Teaching Compassion

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photo by Jackie Hobbins

It is one thing to teach your kid how to eat with a fork, or pee in the toilet—not easy feats, but at least there are some concrete steps. But how do we teach compassion? Whether or not you have kids, you are no doubt an Auntie, Uncle or maybe just a good friend to another family in your neighborhood, and it most definitely takes a village to raise a child.

Our boys are 1 1/2 and 3. Though the hubby and I have done lots of volunteering, we weren’t sure if they were old enough to start doing that sort of thing with them. So, when there came an opportunity to feed some homeless folks that stay at my church on Saturday nights through the winter, we thought, why not give it a go?

At least once a month, we spend a couple of hours on Saturday making breakfast burritos to serve early on Sunday morning. It is becoming a new family tradition and I think, one of our favorites. The first time we did it, our three-year-old Tommy helped. He got a lesson in personal hygiene, cooking and you guessed it, compassion. The conversation went something like this:

Me: Tommy, do you know who we are making these burritos for?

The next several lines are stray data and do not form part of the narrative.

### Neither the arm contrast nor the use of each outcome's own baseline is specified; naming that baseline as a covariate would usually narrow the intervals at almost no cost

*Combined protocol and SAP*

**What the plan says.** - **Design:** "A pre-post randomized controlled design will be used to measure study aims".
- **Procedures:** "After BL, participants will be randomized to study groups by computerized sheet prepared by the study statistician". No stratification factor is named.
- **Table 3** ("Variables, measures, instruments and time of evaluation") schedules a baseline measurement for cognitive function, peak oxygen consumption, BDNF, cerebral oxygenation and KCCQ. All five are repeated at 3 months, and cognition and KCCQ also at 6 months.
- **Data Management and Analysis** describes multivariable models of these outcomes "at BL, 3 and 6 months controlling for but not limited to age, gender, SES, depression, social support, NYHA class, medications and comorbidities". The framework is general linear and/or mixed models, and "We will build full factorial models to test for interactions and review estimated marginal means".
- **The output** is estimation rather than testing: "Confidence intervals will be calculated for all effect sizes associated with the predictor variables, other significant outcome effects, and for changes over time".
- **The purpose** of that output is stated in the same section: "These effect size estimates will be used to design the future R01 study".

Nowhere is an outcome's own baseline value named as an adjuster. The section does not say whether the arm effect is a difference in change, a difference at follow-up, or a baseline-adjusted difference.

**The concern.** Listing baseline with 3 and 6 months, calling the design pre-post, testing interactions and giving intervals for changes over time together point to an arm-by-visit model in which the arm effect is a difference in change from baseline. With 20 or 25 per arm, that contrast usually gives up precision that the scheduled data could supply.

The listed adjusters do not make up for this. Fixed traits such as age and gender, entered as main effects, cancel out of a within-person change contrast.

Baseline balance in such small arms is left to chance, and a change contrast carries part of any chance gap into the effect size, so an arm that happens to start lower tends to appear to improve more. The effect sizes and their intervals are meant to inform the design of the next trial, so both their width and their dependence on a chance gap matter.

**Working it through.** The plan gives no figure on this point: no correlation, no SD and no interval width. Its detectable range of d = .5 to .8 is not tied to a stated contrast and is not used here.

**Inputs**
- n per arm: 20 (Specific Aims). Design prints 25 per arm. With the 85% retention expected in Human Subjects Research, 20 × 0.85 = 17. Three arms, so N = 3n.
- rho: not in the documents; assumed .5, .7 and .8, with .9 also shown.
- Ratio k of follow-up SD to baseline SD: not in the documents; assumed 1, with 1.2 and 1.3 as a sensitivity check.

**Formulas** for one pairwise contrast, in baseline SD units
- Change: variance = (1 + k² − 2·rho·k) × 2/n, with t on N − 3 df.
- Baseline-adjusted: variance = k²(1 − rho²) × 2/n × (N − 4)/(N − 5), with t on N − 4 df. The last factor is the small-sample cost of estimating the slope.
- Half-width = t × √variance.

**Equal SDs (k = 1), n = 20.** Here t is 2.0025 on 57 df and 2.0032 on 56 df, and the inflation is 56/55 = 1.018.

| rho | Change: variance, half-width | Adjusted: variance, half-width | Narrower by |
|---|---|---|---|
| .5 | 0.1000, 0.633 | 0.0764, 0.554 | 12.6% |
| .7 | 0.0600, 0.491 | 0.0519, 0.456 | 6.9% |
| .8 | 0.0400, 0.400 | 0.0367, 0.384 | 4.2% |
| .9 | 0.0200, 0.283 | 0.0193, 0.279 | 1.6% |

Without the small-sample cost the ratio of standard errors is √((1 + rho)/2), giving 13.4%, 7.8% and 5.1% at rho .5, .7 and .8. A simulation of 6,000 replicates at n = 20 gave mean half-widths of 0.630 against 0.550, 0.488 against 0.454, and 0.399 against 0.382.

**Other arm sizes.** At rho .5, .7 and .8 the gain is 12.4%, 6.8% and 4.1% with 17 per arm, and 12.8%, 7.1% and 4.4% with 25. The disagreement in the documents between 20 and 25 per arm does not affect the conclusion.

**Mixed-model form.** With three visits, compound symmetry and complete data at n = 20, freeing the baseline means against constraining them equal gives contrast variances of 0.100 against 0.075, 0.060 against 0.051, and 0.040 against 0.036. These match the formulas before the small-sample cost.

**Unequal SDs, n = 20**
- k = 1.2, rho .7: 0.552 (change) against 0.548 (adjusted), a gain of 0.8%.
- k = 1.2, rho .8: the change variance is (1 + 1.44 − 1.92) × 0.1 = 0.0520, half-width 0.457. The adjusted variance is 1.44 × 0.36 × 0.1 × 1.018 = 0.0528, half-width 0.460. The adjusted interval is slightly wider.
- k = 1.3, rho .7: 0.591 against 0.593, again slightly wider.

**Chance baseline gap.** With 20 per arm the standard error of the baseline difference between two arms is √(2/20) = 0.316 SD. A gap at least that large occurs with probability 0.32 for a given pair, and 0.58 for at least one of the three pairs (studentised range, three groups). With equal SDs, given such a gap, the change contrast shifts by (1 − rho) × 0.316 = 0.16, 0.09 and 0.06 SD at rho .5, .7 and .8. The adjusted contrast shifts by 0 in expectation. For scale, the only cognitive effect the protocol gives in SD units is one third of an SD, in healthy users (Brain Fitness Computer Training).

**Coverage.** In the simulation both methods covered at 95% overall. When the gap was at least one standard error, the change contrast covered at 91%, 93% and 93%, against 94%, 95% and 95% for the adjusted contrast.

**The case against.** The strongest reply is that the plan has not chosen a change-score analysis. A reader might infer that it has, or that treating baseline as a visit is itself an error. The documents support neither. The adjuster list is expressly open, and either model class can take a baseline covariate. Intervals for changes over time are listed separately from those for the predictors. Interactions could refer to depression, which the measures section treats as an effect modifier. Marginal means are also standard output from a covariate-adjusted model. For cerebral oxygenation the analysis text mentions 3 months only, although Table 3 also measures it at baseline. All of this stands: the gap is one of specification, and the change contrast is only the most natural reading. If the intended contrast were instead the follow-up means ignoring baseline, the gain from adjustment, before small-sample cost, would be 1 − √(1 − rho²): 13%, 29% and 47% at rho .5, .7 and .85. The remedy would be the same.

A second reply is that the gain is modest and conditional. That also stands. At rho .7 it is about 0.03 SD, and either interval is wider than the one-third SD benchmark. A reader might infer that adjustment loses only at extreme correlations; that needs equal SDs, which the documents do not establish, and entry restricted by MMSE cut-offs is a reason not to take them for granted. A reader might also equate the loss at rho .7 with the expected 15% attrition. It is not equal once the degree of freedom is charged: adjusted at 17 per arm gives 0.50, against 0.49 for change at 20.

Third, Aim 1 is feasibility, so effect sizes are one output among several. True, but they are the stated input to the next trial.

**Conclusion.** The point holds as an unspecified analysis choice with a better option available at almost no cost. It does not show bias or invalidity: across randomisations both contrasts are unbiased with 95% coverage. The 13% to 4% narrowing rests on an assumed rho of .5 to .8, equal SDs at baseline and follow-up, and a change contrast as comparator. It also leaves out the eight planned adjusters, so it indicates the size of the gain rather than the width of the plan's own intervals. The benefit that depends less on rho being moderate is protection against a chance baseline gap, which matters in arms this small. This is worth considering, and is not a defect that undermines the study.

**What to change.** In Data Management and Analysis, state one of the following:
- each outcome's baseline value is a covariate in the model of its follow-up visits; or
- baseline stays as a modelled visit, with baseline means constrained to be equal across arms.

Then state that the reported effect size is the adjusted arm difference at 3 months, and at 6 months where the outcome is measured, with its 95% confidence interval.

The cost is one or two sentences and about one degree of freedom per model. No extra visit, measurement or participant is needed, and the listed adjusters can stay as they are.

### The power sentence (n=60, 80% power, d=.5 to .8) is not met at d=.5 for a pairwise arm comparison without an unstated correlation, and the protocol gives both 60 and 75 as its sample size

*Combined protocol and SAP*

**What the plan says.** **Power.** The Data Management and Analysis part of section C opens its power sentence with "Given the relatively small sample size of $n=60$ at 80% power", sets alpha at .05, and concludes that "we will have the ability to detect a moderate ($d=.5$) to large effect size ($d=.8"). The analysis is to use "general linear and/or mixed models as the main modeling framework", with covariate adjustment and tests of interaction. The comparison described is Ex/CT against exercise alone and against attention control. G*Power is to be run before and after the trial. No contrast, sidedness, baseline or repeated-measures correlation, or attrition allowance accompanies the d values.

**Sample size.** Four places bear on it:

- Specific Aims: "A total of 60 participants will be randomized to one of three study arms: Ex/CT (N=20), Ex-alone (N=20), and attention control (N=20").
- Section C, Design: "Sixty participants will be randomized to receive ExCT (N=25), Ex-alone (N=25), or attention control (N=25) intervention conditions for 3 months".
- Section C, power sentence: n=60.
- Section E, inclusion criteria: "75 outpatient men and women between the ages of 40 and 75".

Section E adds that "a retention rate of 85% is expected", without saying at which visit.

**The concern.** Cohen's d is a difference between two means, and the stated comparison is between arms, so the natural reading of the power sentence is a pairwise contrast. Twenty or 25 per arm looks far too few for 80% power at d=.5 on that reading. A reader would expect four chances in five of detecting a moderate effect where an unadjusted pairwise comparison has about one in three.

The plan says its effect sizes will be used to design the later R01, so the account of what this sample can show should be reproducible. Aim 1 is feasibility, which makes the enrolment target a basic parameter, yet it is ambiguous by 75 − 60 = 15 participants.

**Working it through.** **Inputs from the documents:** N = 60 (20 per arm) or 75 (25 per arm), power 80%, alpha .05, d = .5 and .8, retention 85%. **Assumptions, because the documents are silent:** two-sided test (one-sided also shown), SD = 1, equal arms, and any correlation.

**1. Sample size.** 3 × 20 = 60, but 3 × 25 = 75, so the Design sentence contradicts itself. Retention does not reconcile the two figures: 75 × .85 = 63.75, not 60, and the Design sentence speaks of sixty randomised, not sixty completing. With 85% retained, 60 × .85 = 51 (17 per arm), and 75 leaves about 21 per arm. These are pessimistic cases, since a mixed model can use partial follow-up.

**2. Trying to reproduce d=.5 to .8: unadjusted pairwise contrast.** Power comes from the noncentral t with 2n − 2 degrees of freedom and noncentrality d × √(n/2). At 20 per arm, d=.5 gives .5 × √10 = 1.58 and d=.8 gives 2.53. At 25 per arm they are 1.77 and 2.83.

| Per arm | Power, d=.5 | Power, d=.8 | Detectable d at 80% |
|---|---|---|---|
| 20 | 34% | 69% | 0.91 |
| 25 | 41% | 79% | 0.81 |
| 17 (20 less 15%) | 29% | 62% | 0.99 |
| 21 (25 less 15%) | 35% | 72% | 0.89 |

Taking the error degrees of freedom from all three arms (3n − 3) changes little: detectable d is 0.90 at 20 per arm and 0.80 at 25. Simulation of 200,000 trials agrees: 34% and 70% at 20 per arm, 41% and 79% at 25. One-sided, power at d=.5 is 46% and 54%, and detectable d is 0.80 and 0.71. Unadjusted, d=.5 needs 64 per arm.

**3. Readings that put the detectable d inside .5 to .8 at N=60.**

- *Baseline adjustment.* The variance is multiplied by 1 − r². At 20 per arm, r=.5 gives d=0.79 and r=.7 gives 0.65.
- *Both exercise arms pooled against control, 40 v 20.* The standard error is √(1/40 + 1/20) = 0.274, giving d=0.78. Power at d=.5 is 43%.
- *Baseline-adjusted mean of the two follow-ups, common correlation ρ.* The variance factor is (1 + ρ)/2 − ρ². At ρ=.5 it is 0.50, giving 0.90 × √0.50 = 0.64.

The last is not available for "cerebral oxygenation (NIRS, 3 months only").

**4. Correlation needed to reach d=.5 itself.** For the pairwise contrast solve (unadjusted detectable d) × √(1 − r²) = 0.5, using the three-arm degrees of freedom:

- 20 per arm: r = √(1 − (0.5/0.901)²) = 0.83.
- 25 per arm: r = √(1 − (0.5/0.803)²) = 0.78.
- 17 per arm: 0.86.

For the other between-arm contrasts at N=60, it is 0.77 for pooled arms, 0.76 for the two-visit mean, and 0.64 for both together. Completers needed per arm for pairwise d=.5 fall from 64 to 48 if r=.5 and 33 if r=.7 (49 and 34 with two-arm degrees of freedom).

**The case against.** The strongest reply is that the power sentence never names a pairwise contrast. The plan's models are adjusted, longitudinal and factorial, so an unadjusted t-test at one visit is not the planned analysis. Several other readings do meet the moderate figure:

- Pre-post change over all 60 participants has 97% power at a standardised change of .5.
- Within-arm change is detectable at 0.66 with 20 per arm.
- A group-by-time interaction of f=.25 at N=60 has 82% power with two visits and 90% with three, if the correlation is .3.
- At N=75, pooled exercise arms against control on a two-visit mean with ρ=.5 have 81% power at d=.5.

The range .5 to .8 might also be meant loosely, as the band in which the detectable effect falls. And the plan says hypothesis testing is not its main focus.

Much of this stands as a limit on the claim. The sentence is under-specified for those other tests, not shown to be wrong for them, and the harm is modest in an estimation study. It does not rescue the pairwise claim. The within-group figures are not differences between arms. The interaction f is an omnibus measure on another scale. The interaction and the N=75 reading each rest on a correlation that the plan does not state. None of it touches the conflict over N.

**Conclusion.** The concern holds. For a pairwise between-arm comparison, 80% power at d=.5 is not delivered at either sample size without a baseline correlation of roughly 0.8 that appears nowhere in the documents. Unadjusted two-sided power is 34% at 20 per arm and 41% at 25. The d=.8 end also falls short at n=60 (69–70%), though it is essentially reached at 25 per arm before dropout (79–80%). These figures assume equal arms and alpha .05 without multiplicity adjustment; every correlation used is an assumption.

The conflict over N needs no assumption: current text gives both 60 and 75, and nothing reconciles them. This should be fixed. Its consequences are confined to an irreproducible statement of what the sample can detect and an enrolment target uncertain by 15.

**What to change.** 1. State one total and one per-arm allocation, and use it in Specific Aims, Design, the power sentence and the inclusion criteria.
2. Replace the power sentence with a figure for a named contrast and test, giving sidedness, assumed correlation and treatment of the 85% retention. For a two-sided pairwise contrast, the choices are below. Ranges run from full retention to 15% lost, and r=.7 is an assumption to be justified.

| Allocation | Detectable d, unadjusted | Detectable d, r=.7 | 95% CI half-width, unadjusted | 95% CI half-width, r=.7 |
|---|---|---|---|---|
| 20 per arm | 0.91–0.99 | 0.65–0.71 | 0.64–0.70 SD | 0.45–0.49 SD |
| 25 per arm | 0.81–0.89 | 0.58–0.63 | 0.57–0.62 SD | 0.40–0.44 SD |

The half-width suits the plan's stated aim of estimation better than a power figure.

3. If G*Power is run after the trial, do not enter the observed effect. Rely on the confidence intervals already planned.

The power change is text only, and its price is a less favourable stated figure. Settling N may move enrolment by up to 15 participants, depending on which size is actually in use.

Tommy: The people staying at the church.

Me: Yes, but they are staying at the church because they don’t have any homes. They don’t have houses to stay in and it is cold to sleep outside in winter, so they come to stay at the church. People without homes are called homeless.

Tommy: Why don’t they have homes?

Me: Well, it’s complicated. There are probably a lot of reasons.

Tommy: Mom, it’s okay, the builders are building them houses! (Referring to the houses being built in our neighborhood.)

Me: Well sweetie, those houses aren’t for the people that are staying at the church.

Tommy: Why not?

Me: Because those houses cost money, and most of these people probably don’t have money to buy those houses.

Tommy: Why not?


Our little guy, very proud of his burrito making skills.

His answer seems to oversimplify the problem, but in fact, giving houses to homeless people is a new strategy that has been taken on by the State of Utah and it has been overwhelmingly successful. Since 2005, Utah has reduced it’s homeless population by 74% by providing homeless folks with the stability of permanent housing first, and then in helping them deal with chronic issues that have contributed to their homelessness in the first place. 

I think Utah and Tommy have it right. I think if we could take a few more of the world’s problems and approach it with the innocence of a three-year-old… wisdom that isn’t cluttered by life’s baggage and the times you’ve been burned, perhaps we could bring a little more good into the world. Now who’s teaching who about compassion?

Where did you learn about compassion?


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